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Customizing styles: User-Controlled Style Sheets - Part II


In this second article of a three-part series, you will learn how to allow visitors to your website to view an entirely different, more visually accessible style sheet from the "default" one. Normally, providing more than one style sheet causes browser conflict issues -- but with a little bit of JavaScript, we will solve this problem.

Author Info:
By: Alejandro Gervasio
Rating: 5 stars5 stars5 stars5 stars5 stars / 13
April 13, 2005
TABLE OF CONTENTS:
  1. · Customizing styles: User-Controlled Style Sheets - Part II
  2. · Changing entire style sheets: the first basic approach
  3. · Listing full source code
  4. · Summary and further reading

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Customizing styles: User-Controlled Style Sheets - Part II - Changing entire style sheets: the first basic approach
(Page 2 of 4 )

The final method for customizing Web page styles is to allow users to switch between alternative style sheets. While the previous analyzed methods rely on changing styles either for individual or multiple page elements, this approach points directly to replacing the entire style sheet.

Even this technique doesn't provide the same flexibility as that given in changing individual elements, but it's quite simple to implement, and is generally well supported by modern browsers, except for Netscape 4.

In order to properly illustrate this method, I'm going to define two different external style sheets. Let us suppose that I want to give users with impaired sight the possibility to choose between a "default" style sheet and an "accessible" style sheet, which defines larger fonts, high-contrast background colors, and more style properties, for greater accessibility. You get the idea. Indeed, this is something that is not present very often in many big websites.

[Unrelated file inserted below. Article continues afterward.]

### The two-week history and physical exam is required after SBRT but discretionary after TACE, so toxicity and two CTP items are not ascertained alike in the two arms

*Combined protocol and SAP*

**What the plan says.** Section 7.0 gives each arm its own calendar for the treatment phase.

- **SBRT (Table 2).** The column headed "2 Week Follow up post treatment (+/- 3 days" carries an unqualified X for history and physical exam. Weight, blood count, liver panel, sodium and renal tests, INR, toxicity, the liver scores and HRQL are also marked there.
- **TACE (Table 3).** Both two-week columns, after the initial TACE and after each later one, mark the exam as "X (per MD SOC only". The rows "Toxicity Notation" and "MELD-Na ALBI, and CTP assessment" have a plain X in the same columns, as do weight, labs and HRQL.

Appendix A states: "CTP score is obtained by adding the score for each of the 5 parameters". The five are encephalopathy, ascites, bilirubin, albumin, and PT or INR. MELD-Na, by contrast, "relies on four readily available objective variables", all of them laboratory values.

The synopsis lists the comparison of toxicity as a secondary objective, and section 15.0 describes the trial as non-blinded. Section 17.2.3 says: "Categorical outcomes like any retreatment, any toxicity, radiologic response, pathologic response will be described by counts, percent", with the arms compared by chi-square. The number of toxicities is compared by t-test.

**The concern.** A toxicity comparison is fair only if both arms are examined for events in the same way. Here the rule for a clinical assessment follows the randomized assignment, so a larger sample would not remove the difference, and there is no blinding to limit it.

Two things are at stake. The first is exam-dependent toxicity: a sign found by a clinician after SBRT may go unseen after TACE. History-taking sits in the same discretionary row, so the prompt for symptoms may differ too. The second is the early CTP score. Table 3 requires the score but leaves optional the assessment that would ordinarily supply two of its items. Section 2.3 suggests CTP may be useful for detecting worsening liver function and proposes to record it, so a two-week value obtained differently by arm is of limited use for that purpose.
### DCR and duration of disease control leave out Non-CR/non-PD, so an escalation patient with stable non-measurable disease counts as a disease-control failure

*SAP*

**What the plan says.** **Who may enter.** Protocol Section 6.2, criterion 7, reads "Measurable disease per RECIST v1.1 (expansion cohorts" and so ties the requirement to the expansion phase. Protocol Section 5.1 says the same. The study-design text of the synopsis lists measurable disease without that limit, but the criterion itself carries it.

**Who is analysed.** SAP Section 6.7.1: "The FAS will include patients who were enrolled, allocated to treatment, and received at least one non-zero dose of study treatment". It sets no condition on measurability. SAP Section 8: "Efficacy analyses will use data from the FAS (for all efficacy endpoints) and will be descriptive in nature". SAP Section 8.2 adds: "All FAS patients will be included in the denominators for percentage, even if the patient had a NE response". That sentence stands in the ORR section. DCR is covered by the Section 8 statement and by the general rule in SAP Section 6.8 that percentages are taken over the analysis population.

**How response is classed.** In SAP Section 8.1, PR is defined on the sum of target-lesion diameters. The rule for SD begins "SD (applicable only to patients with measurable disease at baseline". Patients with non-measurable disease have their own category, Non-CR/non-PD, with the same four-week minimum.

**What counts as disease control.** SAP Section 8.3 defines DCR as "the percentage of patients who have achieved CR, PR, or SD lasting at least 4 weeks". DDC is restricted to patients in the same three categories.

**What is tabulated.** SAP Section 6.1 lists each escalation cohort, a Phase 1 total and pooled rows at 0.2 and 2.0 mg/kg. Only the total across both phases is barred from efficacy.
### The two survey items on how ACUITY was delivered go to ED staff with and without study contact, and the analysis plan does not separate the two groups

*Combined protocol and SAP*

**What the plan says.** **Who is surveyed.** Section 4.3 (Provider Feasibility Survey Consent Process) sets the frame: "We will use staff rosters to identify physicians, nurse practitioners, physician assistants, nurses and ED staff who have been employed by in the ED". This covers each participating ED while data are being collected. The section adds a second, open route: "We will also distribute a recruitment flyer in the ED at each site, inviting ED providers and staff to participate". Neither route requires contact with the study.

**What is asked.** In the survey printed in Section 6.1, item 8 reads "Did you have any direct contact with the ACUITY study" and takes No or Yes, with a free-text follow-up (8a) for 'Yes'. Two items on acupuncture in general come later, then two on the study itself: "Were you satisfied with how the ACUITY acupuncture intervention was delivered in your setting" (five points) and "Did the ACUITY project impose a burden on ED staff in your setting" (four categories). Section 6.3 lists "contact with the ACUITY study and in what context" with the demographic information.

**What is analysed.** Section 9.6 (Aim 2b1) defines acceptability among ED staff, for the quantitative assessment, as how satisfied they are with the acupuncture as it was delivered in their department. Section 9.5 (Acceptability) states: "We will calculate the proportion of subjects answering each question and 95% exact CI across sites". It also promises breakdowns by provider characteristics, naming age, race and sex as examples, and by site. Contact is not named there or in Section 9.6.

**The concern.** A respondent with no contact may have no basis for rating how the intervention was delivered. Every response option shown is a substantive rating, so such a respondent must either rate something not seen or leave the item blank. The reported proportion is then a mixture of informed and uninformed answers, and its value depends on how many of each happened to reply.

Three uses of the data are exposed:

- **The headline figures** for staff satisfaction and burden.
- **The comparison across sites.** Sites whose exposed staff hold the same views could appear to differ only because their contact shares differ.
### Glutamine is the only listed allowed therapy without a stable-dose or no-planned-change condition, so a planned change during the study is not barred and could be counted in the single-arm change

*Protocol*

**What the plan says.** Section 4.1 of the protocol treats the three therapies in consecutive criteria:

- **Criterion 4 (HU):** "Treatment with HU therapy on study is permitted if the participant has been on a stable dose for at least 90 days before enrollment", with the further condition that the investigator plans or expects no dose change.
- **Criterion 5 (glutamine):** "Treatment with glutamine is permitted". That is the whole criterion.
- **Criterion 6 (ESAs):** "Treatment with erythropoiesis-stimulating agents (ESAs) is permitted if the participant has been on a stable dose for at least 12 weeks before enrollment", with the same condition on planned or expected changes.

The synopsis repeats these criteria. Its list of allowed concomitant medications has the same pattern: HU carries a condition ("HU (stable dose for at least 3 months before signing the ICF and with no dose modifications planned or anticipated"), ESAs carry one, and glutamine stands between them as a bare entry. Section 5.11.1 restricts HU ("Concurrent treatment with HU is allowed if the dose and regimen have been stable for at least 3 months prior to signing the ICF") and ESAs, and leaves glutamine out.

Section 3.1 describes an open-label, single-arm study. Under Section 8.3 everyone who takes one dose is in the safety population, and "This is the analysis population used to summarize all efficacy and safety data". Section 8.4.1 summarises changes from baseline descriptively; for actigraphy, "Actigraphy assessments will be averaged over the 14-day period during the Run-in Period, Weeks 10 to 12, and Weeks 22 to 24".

To do so, I usually need to declare both style sheets in the <head> section of the Web document, in the following way:

<link rel="stylesheet" type="text/css" href="default.css" id="default" />

<link rel="stylesheet" type="text/css" href="accessible.css" id="accessible" />

An explanation is in order here. Defining two or more external style sheets implies a potential CSS conflict for the browser, which, showing a completely egotistical attitude, will always accept only one style sheet. This conflict situation is managed in different ways, according to the browser used. Internet Explorer will accept the first style sheet listed, while Netscape or Mozilla will solve this problem by accepting the last style sheet listed in the code. Also, in Netscape, it's possible to choose alternate style sheets using the "Use stylesheet" option from the View menu.

The point is the following: how do I solve this strong browser incompatibility? One handy technique to allow consistency across browsers consists of deactivating one of the style sheets, in our example it would be "accessible.css", to give the browser just a single sheet for parsing. Maybe it's not an elegant solution, but it works nicely. To do this, I need to include the following JavaScript code in the <head> section of the document:

var accessibleSheet=document.getElementById('accessible');

accessibleSheet.disabled=true;

Good! With this two-liner I've deactivated our "accessible" style sheet, only keeping "default.css" alive. What's more, the above statement might be reduced to just a single line:

document.getElementById('accessible').disabled=true;